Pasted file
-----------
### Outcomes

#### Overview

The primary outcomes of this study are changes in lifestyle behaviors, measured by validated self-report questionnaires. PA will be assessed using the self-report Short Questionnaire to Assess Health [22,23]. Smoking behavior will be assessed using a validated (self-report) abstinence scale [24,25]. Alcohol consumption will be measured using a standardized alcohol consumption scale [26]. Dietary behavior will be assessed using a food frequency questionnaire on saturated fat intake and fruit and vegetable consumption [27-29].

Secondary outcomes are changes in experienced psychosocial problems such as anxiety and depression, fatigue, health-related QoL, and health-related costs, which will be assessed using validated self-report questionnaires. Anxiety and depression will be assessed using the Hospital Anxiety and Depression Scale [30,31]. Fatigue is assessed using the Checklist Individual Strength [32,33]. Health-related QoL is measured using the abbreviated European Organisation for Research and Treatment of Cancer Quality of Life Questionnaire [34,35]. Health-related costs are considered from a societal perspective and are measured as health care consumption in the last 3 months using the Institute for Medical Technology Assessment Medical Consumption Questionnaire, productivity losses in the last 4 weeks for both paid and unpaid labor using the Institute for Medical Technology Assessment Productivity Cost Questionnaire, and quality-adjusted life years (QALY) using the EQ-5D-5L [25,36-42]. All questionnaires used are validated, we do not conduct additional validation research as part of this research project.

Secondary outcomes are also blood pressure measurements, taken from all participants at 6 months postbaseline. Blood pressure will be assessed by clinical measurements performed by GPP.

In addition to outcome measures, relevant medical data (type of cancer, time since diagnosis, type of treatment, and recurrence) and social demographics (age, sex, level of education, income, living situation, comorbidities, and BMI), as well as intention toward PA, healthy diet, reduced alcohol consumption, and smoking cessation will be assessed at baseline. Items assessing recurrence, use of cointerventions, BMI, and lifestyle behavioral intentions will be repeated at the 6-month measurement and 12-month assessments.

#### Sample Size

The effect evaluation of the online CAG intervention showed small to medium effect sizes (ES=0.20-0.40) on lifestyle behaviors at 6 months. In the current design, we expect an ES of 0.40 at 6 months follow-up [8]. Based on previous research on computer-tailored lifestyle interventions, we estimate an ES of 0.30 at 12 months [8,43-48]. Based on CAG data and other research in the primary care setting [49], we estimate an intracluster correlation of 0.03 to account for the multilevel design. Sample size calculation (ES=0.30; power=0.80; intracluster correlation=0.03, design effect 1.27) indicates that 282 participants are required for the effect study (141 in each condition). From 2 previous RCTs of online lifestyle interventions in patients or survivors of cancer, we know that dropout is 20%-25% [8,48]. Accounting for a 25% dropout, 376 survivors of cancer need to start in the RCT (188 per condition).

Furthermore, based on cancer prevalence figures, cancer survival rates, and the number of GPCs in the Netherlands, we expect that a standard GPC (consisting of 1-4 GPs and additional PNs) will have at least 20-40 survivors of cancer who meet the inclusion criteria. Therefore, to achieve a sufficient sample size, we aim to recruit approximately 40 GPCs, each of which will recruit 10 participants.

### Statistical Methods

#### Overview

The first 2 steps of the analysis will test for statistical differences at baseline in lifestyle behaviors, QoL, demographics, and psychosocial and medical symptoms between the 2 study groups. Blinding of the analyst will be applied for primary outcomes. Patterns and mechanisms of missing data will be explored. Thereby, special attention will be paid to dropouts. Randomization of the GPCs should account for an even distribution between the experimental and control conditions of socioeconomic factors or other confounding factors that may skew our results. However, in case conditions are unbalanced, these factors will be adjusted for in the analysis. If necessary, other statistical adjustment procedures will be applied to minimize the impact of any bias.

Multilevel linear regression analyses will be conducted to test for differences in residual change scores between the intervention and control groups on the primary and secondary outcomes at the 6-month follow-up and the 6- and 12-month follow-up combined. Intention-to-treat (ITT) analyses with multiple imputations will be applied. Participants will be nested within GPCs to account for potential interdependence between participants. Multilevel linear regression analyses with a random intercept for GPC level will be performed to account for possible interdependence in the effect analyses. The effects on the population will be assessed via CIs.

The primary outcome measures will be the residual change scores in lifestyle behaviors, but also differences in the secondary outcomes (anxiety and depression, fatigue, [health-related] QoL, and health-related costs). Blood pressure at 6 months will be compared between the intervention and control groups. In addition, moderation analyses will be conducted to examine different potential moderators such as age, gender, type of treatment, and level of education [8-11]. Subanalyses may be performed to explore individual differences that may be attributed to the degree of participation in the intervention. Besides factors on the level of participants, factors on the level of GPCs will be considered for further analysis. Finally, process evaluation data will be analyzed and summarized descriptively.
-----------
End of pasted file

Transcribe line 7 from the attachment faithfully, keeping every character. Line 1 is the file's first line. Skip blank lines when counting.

#### Sample Size